I might be late to the party, seeing how Junot Diaz has already won a fucking Pulitzer for this shit, but this does not prevent me from saying that The Brief Wondrous Life of Oscar Wao is a very good, if flawed book. But of course, this is only a platitude: all books are flawed. What I really mean is that this book is flawed enough to prevent it from becoming an undisputed, timeless masterpiece, Pulitzer or not.
But first, let’s just get its style out of the way. Make no mistake, the book has all the telltale signs of a po-mo novel: multiple narrators, intertwining narratives that span across multiple time periods and multiple locations, a mixture of high and low (Proust with Tolkien, just to name a few), copious footnotes that obviously break the literary fourth-wall (obviously an homage to or rip off from David Foster Wallace), and sudden bursts of Spanish/Spanglish street lingo that goes untranslated. To top it off, the book’s central conceit takes a blatant page from the magical realism playbook, as if magical realism is not already cliched enough in Latin American literature!
Somehow, Diaz manages to transcend what might be an otherwise hocus-pocus, hodge-podge “ethnic” story of immigration and creates something that is emotionally resonant, filled with rich characters, all written in a voice that rings true. I want to use Diaz’s narrative voice as an entry to discuss the merits of the book. Simply put, I consider Diaz’s narrative voice to be the best thing about the book, for both its formal and emotional qualities.
One thing I really admired about the book is how Diaz manages to slowly transform the narrator to an actual character named Yunior. In the beginning, it’s unclear who is narrating? Slowly but surely, Diaz makes his narrator emerge from the shadows and reveals his role in the story. This is a very rewarding part of the reading for me, because the narrator goes from a disembodied voice to an actual person, and Diaz manages this transition pretty gracefully.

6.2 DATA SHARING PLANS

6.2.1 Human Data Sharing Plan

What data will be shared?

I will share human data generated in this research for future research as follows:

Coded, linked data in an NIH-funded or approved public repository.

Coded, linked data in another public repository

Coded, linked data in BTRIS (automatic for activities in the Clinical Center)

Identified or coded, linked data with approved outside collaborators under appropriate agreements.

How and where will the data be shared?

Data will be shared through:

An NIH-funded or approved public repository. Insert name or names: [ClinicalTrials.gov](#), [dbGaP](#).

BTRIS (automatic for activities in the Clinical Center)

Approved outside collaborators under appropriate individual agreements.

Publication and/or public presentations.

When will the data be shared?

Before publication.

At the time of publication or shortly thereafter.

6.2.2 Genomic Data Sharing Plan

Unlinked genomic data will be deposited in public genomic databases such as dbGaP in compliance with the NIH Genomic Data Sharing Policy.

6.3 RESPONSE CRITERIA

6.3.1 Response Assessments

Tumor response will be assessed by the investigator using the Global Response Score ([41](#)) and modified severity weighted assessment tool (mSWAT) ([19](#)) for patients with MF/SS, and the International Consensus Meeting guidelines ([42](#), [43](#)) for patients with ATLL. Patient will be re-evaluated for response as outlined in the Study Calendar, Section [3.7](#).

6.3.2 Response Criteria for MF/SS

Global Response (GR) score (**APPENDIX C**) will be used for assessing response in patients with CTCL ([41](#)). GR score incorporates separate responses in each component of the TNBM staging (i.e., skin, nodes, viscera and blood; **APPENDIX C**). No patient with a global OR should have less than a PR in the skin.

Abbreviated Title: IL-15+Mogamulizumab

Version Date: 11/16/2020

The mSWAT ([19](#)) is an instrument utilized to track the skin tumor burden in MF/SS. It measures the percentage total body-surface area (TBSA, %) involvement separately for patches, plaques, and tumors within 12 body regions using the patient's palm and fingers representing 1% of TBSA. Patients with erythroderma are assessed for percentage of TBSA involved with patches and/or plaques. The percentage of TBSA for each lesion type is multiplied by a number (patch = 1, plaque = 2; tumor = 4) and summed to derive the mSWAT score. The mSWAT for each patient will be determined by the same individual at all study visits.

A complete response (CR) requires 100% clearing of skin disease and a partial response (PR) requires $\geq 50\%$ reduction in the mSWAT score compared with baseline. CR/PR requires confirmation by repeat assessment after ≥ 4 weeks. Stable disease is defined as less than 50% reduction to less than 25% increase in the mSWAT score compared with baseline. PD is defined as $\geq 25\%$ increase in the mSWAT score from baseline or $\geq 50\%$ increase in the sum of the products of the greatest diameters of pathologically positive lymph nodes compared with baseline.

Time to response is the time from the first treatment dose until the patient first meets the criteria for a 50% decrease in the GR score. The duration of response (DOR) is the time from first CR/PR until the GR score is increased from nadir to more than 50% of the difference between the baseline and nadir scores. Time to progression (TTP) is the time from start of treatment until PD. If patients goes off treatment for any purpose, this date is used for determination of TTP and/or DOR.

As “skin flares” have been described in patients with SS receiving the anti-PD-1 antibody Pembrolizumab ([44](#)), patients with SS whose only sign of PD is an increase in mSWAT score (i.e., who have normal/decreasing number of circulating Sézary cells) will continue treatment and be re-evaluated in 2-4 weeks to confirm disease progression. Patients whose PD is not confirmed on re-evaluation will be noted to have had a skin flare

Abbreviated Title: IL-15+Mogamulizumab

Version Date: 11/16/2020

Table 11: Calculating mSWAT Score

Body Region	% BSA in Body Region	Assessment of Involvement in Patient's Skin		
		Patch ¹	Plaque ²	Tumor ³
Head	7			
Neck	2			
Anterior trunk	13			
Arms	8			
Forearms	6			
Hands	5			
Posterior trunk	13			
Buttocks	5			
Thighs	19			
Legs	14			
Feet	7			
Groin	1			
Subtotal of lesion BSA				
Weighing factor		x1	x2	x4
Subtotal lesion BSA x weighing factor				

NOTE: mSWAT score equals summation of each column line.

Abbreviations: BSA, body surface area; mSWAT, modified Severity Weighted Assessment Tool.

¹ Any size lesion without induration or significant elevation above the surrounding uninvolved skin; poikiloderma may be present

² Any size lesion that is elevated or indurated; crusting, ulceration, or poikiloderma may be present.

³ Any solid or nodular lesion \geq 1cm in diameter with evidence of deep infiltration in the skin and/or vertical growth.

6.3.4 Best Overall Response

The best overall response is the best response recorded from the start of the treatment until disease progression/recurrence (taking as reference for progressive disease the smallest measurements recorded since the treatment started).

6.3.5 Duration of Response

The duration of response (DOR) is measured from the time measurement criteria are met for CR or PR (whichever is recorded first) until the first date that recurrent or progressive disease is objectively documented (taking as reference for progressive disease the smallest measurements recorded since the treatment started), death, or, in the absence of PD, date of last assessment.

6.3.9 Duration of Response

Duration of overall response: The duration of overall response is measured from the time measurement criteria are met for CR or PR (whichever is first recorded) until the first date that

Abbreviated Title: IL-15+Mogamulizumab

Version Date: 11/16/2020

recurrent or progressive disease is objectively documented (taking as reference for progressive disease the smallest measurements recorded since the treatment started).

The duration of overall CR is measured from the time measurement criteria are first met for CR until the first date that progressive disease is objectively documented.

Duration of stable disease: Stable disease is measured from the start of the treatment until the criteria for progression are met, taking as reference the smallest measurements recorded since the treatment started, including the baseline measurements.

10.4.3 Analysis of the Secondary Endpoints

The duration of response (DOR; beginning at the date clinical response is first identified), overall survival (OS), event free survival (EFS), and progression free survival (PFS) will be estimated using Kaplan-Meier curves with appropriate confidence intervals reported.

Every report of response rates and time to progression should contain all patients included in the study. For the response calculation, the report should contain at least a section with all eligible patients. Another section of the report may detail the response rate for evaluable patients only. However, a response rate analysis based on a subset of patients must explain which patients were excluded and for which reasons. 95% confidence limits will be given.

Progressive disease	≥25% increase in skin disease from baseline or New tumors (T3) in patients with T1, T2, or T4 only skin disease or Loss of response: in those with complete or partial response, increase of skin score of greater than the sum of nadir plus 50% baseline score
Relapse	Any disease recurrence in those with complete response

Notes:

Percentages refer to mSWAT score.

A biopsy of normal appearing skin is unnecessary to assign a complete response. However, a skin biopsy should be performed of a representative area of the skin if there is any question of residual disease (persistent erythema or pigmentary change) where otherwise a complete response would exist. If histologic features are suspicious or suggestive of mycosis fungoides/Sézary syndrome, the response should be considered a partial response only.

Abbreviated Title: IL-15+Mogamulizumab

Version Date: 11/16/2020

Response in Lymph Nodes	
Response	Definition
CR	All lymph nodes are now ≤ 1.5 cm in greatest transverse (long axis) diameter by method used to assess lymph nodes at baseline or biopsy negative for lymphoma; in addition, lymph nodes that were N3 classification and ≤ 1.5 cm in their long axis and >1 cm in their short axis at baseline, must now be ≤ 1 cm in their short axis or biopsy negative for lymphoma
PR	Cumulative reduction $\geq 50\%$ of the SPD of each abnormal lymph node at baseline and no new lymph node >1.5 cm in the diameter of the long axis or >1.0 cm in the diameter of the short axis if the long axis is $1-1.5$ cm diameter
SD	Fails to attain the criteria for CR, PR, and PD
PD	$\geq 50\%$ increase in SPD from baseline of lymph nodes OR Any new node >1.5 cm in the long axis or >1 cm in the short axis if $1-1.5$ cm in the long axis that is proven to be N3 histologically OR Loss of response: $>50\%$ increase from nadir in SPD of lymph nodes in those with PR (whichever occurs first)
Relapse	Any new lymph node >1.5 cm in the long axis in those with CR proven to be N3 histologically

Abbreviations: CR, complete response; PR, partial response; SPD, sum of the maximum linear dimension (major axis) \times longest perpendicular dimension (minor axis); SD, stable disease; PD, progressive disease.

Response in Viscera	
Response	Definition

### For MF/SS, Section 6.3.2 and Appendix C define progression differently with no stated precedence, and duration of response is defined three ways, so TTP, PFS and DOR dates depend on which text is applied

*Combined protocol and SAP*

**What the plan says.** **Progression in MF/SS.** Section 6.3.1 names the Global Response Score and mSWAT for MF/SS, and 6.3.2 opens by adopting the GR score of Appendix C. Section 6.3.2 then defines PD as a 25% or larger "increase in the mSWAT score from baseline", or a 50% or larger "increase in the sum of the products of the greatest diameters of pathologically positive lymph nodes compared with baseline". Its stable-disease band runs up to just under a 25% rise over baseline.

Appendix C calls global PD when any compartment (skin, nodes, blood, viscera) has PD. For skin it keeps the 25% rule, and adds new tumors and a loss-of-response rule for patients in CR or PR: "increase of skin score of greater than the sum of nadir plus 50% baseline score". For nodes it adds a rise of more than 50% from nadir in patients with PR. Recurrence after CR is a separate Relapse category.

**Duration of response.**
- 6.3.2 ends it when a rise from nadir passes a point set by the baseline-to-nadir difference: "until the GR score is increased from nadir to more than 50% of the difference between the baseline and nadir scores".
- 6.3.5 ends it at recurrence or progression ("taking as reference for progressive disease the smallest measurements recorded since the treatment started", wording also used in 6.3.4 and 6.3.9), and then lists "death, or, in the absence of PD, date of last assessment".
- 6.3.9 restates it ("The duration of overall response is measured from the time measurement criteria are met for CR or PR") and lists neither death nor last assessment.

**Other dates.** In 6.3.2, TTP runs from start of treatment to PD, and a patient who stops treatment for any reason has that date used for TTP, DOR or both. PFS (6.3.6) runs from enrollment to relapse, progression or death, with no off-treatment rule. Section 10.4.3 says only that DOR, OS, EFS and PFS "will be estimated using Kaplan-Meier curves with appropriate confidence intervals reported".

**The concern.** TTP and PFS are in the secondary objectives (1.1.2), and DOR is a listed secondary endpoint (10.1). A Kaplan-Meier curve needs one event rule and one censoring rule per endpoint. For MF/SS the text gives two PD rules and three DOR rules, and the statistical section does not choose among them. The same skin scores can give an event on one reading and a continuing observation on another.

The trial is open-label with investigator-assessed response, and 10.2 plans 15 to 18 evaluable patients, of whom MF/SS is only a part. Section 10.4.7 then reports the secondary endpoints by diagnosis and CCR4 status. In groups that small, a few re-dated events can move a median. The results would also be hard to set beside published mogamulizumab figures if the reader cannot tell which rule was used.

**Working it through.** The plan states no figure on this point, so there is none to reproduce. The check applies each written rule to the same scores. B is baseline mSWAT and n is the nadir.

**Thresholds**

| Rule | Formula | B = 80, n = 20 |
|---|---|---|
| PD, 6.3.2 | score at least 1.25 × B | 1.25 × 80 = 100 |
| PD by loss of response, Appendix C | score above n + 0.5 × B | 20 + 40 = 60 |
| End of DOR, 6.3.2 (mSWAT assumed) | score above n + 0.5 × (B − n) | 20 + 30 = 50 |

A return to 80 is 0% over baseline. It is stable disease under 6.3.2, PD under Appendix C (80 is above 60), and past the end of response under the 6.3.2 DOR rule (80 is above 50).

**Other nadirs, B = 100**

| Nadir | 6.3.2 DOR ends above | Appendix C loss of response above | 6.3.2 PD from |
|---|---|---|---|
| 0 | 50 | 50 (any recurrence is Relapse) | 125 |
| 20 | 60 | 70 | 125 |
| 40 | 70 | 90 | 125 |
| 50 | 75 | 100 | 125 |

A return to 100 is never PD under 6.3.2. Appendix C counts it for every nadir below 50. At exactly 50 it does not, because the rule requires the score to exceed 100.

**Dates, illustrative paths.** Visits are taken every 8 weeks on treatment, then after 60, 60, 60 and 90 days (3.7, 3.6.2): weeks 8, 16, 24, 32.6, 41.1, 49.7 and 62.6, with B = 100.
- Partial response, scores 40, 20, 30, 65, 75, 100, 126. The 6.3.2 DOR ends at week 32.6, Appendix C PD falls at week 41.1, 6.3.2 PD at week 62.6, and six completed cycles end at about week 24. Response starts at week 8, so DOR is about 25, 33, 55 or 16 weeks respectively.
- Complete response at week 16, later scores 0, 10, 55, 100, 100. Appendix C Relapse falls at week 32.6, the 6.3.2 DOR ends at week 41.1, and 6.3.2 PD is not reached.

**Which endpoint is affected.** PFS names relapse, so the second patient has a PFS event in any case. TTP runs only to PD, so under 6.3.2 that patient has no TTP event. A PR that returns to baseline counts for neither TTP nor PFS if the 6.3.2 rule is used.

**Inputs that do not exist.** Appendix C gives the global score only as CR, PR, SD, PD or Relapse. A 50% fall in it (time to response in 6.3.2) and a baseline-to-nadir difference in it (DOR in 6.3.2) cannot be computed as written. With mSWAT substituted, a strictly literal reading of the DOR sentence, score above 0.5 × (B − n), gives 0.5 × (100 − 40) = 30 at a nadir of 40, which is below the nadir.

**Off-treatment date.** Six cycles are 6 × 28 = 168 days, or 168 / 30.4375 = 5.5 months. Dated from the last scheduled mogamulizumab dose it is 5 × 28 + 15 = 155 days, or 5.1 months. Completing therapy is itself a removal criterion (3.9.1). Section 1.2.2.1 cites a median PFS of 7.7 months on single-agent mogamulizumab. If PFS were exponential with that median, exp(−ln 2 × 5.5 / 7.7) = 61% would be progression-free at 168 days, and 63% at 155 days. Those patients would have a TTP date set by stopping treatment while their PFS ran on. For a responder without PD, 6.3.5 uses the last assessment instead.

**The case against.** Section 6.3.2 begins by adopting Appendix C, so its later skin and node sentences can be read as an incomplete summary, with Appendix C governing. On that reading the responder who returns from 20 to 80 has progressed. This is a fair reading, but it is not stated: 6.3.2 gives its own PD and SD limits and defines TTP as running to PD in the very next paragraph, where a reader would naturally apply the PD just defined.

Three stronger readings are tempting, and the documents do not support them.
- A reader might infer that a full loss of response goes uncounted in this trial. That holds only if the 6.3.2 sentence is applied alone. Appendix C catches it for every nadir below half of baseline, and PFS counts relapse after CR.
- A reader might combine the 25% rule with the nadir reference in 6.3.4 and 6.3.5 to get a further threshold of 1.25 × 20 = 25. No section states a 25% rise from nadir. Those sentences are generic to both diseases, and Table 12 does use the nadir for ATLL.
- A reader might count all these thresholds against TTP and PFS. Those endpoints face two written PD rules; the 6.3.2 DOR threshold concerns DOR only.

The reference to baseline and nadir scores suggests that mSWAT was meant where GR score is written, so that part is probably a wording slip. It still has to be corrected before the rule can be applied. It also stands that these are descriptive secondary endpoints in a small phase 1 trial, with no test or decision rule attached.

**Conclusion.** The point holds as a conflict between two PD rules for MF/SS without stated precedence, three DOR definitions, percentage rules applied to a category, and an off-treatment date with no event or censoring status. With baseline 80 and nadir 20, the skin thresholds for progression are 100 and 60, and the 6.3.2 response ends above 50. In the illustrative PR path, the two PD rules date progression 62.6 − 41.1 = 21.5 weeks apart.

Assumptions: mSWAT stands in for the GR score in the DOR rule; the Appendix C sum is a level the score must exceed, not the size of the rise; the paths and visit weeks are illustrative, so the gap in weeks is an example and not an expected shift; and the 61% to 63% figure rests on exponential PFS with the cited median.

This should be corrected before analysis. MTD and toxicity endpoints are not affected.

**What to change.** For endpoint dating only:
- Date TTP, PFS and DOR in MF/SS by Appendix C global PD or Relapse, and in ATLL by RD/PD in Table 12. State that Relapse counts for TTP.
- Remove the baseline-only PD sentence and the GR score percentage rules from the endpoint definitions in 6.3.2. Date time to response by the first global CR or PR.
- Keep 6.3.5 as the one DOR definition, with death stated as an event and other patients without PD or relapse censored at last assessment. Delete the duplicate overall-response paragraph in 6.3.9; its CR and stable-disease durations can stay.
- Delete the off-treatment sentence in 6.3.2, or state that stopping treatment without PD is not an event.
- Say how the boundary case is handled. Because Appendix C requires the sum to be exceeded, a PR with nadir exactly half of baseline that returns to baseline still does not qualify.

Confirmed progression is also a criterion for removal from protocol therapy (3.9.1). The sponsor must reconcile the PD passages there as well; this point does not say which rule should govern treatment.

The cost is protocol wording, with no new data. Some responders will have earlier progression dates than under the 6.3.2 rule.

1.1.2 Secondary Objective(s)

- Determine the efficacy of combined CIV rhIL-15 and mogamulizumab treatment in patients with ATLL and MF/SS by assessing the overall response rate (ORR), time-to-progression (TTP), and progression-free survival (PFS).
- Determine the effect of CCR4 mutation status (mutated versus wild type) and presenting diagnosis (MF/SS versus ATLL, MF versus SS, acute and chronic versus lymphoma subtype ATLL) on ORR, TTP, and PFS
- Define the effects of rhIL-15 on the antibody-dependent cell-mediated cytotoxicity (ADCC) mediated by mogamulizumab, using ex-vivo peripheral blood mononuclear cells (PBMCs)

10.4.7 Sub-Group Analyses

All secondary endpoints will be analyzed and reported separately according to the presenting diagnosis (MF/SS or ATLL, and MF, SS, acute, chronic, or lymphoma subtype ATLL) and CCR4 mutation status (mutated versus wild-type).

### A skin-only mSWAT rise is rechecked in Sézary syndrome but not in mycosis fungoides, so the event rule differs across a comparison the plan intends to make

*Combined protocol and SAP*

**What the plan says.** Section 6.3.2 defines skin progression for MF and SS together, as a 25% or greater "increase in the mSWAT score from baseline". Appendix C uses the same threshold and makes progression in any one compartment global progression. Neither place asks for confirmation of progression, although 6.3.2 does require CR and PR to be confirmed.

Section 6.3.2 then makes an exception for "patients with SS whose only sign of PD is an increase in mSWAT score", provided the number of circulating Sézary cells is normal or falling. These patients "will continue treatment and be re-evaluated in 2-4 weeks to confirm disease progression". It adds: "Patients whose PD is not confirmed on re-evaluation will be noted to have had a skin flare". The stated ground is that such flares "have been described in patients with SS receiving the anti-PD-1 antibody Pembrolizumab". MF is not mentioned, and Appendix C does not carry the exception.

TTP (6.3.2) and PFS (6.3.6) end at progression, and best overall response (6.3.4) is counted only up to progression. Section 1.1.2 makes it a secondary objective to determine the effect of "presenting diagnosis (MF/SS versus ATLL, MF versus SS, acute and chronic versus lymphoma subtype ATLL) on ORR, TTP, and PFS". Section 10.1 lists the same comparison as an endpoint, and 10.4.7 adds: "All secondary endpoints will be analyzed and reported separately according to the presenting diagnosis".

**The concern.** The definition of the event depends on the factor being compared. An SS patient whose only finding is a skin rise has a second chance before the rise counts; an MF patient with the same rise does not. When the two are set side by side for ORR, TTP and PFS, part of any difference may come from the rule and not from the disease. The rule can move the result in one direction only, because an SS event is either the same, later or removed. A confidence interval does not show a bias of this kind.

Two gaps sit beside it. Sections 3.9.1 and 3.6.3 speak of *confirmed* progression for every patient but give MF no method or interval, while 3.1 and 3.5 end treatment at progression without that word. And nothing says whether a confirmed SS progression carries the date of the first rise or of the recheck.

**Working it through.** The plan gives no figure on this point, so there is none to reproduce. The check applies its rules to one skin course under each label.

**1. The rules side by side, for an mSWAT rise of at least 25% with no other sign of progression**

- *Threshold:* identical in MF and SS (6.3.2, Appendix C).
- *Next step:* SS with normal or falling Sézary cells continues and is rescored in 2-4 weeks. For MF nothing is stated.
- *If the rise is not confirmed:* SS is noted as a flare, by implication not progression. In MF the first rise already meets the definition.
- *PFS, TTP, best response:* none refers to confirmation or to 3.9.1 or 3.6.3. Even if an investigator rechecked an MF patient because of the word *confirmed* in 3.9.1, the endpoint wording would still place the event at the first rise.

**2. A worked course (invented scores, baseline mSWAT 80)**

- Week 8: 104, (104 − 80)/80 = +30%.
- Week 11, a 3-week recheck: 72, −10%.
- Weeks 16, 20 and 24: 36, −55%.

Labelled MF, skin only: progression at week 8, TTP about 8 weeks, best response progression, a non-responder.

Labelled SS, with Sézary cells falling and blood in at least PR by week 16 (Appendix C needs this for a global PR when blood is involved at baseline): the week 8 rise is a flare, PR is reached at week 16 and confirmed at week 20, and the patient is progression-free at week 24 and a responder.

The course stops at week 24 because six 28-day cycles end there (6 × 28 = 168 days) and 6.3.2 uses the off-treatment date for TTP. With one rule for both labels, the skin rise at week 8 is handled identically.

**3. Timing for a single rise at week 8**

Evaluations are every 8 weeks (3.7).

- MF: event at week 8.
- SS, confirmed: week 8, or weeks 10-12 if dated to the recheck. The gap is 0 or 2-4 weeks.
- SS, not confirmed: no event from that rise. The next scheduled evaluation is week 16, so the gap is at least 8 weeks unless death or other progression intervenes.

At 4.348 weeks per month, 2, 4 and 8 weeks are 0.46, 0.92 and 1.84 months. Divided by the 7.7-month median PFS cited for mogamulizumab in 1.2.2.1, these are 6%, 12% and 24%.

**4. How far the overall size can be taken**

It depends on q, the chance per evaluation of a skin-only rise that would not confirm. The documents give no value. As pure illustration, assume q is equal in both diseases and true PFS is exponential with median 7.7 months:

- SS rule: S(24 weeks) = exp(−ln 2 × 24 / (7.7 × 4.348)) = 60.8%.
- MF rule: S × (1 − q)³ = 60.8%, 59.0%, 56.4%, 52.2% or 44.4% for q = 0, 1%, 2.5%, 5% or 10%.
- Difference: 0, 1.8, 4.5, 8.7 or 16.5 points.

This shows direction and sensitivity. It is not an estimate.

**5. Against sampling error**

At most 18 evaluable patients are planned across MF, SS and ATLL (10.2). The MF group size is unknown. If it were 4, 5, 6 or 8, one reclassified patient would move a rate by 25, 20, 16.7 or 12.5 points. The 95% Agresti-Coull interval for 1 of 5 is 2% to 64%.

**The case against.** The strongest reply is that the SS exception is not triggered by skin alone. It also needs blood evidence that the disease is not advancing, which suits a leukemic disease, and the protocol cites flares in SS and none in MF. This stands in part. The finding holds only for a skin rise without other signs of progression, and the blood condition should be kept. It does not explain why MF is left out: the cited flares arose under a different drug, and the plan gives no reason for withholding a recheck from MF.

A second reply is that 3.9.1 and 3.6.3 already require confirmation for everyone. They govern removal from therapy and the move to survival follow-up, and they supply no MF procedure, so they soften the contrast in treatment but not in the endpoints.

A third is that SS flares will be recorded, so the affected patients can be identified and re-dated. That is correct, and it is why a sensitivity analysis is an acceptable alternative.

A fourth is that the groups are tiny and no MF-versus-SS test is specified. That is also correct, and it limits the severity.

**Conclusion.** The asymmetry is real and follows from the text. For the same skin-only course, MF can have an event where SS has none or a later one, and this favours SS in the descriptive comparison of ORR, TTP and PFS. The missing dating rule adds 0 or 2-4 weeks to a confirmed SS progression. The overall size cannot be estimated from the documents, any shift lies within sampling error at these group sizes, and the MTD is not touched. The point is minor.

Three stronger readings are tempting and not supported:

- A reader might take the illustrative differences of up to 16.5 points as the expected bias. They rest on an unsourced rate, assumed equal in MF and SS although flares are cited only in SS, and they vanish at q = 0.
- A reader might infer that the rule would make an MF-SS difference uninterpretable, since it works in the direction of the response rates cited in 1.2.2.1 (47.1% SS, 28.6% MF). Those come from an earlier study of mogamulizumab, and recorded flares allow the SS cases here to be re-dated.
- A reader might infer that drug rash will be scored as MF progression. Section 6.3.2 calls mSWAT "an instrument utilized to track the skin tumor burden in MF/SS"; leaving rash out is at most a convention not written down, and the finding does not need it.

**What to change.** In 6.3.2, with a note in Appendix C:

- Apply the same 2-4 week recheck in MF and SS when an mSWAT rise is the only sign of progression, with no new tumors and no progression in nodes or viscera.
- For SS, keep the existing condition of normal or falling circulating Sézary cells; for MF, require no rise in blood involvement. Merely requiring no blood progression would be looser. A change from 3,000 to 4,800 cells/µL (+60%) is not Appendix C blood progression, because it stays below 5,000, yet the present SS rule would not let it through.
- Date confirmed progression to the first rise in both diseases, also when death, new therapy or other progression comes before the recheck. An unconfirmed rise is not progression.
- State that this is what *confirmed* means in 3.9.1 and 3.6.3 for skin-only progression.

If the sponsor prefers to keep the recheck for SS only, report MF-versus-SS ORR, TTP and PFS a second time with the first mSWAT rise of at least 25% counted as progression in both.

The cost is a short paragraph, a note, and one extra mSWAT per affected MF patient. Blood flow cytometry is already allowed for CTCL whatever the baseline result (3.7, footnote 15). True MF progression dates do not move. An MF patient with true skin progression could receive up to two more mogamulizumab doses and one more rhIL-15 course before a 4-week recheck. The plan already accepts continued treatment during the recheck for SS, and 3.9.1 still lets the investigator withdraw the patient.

Second, the narrative voice itself is just so damn fun to listen to! Yunior speaks in a mix of street-wise lingo (a mixture of Spanish and English) and didacticism (it turns out all the footnotes are his). He drops nerd/geek references all over the place (witnesses the references to the Lord of the Rings, Fantastic Four, and anime), but does so in a way that illuminates those very references become the lens with which he views the events happening around him. In his voice one can hear a mixture of both youthful bravado and geeky erudition, of sexual swagger and romantic insecurities.
In a sense, the book is about Yunior’s coming of age, and Oscar’s life story (and Yunior’s participation in it) only provides the impetus for Yunior’s own transformation. In fact, out of all the major characters in the book, Oscar proves, at least in my opinion, the least interesting, mainly because Diaz’s portrayal of him seems so one-dimensional at times. Once Oscar becomes the obese ghetto-nerd with girl troubles, he basically stays that way until the end, when Diaz tries to completely change his character. But this ring false to me, and it constitutes what I think is probably the biggest flaw of the book.
Yet if Oscar turns out to be an uninteresting character, Diaz does a wonderful job of providing the family history that spans three generations. The descriptions of Oscar’s grandparents and his mother’s life in the Dominican Republic during the reign of Trujillo provides the substance of the book’s conceit, namely, that Oscar’s family is cursed. I was much more interested in the stories of these people than Oscar himself, and here Diaz does not disappoint. His writing for this part of the book is poignant, although it does occasionally slip into the whole “look at how exotic a Latin American country is”-itis.
Which brings me back to where I started: the central conceit of the book. Of course one should not interpret it literally (of course there is no curse!). But all Diaz is trying to say is that a person, especially an immigrant, can never really completely escape the history of his family, and by extension, of his motherland. The whole “curse” conceit is merely a fantastic way of re-stating this simple truth. In the end, the book, to me at least, is about the immigrant and his relationship to his homeland and its history: no matter where you are or how long you have been gone, the homeland calls. And if you can never completely be free of your homeland, you are also not completely free from its history, no matter how dark and brutal it is.
All in all, a tremendously enjoyable book: I bought the book at 1 in the afternoon, and by 12AM midnight, I finished it. I can’t remember the last time I was that hooked to a single book. So while it might not be a masterpiece, it is no slouch either.